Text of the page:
Dungeness - a headland on the Kentish Channel Coast, home to a nuclear power station and, towards the end of his life, Derek Jarman. And, in the words of Trembling Bells' songwriter and drummer, Alex Nielsen, "Just a void. When we arrived at Dungeness, it felt like the end of the earth". The Bells visited Dungeness en masse in 2015, and whilst Nielsen seems to have taken to the place with some alacrity for the quality just described, apparently the other four band members hated it. Strange then, that this corner of England has inspired the Glasgow-based band to make what may well be their finest album yet.
Having undergone something of a false hiatus last year, with Alex's nominally solo (and, incidentally, excellent) project Alex Rex's album "Vermillion" (made with a band containing both guitarist Mike Hastings and vocalist / keyboard player Lavinia Blackwall from the mothership), Trembling Bells return with a set of songs which reinforce their status as one of the most interesting bands to emerge from the folk scene, with a palette which is both catholic and coherent.
Opener "Big Nothing" leans nonchanlantly against the chords of Hastings and fellow guitarist Alistair C. Mitchell, as Nielsen and Blackwall harmonise from a bleak "Oh it's hard to knock down a man who's already on the ground" towards a positive end: "Still I'm the best version of myself that it's possible to be; now I'm living the only life that's available to me." Having significantly reduced his vocal inputs on Bells albums from the time of their debut "Carbeth", it's good to hear Alex back in some force throughout the album, and in particular interfacing with Lavinia to such good effect.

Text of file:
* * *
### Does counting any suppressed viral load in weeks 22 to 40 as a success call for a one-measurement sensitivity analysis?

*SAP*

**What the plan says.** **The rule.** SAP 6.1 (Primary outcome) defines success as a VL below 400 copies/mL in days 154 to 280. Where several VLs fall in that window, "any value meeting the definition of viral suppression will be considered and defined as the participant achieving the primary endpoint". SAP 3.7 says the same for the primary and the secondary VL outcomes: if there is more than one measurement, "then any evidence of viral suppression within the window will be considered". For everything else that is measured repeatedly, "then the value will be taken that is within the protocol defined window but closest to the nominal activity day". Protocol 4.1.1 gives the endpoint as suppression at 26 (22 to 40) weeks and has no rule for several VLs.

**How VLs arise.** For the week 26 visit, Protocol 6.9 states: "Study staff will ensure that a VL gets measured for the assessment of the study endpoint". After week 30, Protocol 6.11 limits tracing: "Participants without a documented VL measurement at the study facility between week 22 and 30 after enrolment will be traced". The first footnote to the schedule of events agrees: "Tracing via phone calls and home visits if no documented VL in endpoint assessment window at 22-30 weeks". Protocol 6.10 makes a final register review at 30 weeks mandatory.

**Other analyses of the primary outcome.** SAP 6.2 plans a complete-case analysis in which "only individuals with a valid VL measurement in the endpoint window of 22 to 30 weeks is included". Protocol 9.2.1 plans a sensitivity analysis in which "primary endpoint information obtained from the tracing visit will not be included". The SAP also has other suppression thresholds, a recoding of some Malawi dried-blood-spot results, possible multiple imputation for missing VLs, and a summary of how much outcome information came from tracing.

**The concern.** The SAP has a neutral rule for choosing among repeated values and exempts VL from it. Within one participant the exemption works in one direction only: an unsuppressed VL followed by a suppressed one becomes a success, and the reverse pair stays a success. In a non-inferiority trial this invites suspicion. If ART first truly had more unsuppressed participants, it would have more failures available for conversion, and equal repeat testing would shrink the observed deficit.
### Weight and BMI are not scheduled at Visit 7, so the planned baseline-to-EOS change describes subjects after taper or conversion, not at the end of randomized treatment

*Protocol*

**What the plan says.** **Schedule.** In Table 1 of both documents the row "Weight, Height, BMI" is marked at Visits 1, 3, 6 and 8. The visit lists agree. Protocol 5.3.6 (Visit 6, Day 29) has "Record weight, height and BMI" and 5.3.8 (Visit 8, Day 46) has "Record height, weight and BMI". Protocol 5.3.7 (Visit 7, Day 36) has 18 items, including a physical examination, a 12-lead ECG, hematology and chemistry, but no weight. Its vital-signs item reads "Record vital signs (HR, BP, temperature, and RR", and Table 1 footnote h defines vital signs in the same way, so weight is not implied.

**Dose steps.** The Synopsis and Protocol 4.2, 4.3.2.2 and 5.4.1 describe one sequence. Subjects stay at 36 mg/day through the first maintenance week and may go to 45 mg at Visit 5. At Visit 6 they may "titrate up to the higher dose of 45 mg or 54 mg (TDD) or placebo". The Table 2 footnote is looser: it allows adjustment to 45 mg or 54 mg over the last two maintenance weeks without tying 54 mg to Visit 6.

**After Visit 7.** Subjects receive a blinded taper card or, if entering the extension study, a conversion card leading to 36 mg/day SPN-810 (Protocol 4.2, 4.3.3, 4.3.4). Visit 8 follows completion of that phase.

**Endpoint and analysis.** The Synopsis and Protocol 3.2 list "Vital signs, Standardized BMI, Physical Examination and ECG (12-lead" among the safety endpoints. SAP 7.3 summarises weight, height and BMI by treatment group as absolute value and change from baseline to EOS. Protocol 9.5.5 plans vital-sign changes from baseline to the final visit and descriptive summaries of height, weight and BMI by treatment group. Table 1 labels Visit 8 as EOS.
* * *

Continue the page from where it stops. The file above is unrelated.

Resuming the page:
The twin guitars of Hastings and Mitchell introduce "Knockin' on the Coffin", a nightmarish vision of bestiality sung by Blackwall, and displaying her enormous range. Mitchell is a fairly late addition to the band, joining for 2015's "The Sovereign Self" which itself introduced markedly more elements of 60s garage and prog to the well-established folk-rock mixture. The interplay with Hastings here sees crystalline sustained notes underpinned by some furious fret-scratching. "My Father Was a Collapsing Star" which follows, sees Nielsen take over on vocals, the guitars and keyboards on this one producing a veritable tintinnabulation worthy of the band's name.
The pace ramps up on "Death Knocked at my Door", and here Blackwall sounds uncannily like Siouxsie Sioux, backed by a chuggling guitar worthy of Richard Thompson, with a furious percussion build-up leading to a break-down which channels Gong - an indication of the sheer eclecticism the Bells can lean on. "Christ's Entry into Govan" is much more recognisably the Trembling Bells of yore, with Thompson's influence again recognisable in the guitars, and Blackwall's voice twining round a lyric in which Nielsen shows his penchant for rooting the sacred in the everyday. The piece is drawn towards a frantic climax over the repeated phrase "To begin and never cease", an uncredited fiddle joining in with the ensemble. Mention should also be made here of bass player Simon Shaw who unobtrusively provides a solid rhythmic backdrop along with Nielsen's crashing cymbals. The sound of real bells fades out.